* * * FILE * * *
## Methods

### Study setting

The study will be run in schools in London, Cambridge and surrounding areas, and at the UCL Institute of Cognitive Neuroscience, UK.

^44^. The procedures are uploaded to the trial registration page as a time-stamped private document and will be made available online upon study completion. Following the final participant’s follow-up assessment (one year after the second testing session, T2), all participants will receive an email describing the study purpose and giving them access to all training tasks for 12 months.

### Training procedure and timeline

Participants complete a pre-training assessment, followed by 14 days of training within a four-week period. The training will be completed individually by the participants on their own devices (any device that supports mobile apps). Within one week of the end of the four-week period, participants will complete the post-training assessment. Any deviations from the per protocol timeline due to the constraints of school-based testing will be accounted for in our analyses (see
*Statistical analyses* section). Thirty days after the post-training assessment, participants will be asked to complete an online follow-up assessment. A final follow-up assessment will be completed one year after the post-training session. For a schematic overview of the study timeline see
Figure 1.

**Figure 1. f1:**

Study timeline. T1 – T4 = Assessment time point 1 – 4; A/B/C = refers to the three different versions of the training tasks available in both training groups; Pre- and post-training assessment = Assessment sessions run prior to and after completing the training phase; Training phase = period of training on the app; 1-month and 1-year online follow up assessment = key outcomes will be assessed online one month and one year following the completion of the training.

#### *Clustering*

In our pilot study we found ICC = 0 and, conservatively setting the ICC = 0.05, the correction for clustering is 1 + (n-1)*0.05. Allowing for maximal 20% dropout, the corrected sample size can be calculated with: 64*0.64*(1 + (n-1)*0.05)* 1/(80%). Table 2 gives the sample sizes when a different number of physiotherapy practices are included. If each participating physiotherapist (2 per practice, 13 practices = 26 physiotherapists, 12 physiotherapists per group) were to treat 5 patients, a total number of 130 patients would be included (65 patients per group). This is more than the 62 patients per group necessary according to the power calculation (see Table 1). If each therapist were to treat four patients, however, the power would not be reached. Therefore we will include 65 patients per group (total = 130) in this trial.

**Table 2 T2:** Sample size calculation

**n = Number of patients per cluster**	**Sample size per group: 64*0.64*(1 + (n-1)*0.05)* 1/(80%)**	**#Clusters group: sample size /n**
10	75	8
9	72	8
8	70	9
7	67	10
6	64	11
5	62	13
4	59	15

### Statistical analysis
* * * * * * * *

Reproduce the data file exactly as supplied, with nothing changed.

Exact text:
## Methods

### Study setting

The study will be run in schools in London, Cambridge and surrounding areas, and at the UCL Institute of Cognitive Neuroscience, UK.

^44^. The procedures are uploaded to the trial registration page as a time-stamped private document and will be made available online upon study completion. Following the final participant’s follow-up assessment (one year after the second testing session, T2), all participants will receive an email describing the study purpose and giving them access to all training tasks for 12 months.

### Training procedure and timeline

Participants complete a pre-training assessment, followed by 14 days of training within a four-week period. The training will be completed individually by the participants on their own devices (any device that supports mobile apps). Within one week of the end of the four-week period, participants will complete the post-training assessment. Any deviations from the per protocol timeline due to the constraints of school-based testing will be accounted for in our analyses (see
*Statistical analyses* section). Thirty days after the post-training assessment, participants will be asked to complete an online follow-up assessment. A final follow-up assessment will be completed one year after the post-training session. For a schematic overview of the study timeline see
Figure 1.

**Figure 1. f1:**

Study timeline. T1 – T4 = Assessment time point 1 – 4; A/B/C = refers to the three different versions of the training tasks available in both training groups; Pre- and post-training assessment = Assessment sessions run prior to and after completing the training phase; Training phase = period of training on the app; 1-month and 1-year online follow up assessment = key outcomes will be assessed online one month and one year following the completion of the training.

#### *Clustering*

In our pilot study we found ICC = 0 and, conservatively setting the ICC = 0.05, the correction for clustering is 1 + (n-1)*0.05. Allowing for maximal 20% dropout, the corrected sample size can be calculated with: 64*0.64*(1 + (n-1)*0.05)* 1/(80%). Table 2 gives the sample sizes when a different number of physiotherapy practices are included. If each participating physiotherapist (2 per practice, 13 practices = 26 physiotherapists, 12 physiotherapists per group) were to treat 5 patients, a total number of 130 patients would be included (65 patients per group). This is more than the 62 patients per group necessary according to the power calculation (see Table 1). If each therapist were to treat four patients, however, the power would not be reached. Therefore we will include 65 patients per group (total = 130) in this trial.

**Table 2 T2:** Sample size calculation

**n = Number of patients per cluster**	**Sample size per group: 64*0.64*(1 + (n-1)*0.05)* 1/(80%)**	**#Clusters group: sample size /n**
10	75	8
9	72	8
8	70	9
7	67	10
6	64	11
5	62	13
4	59	15

### Statistical analysis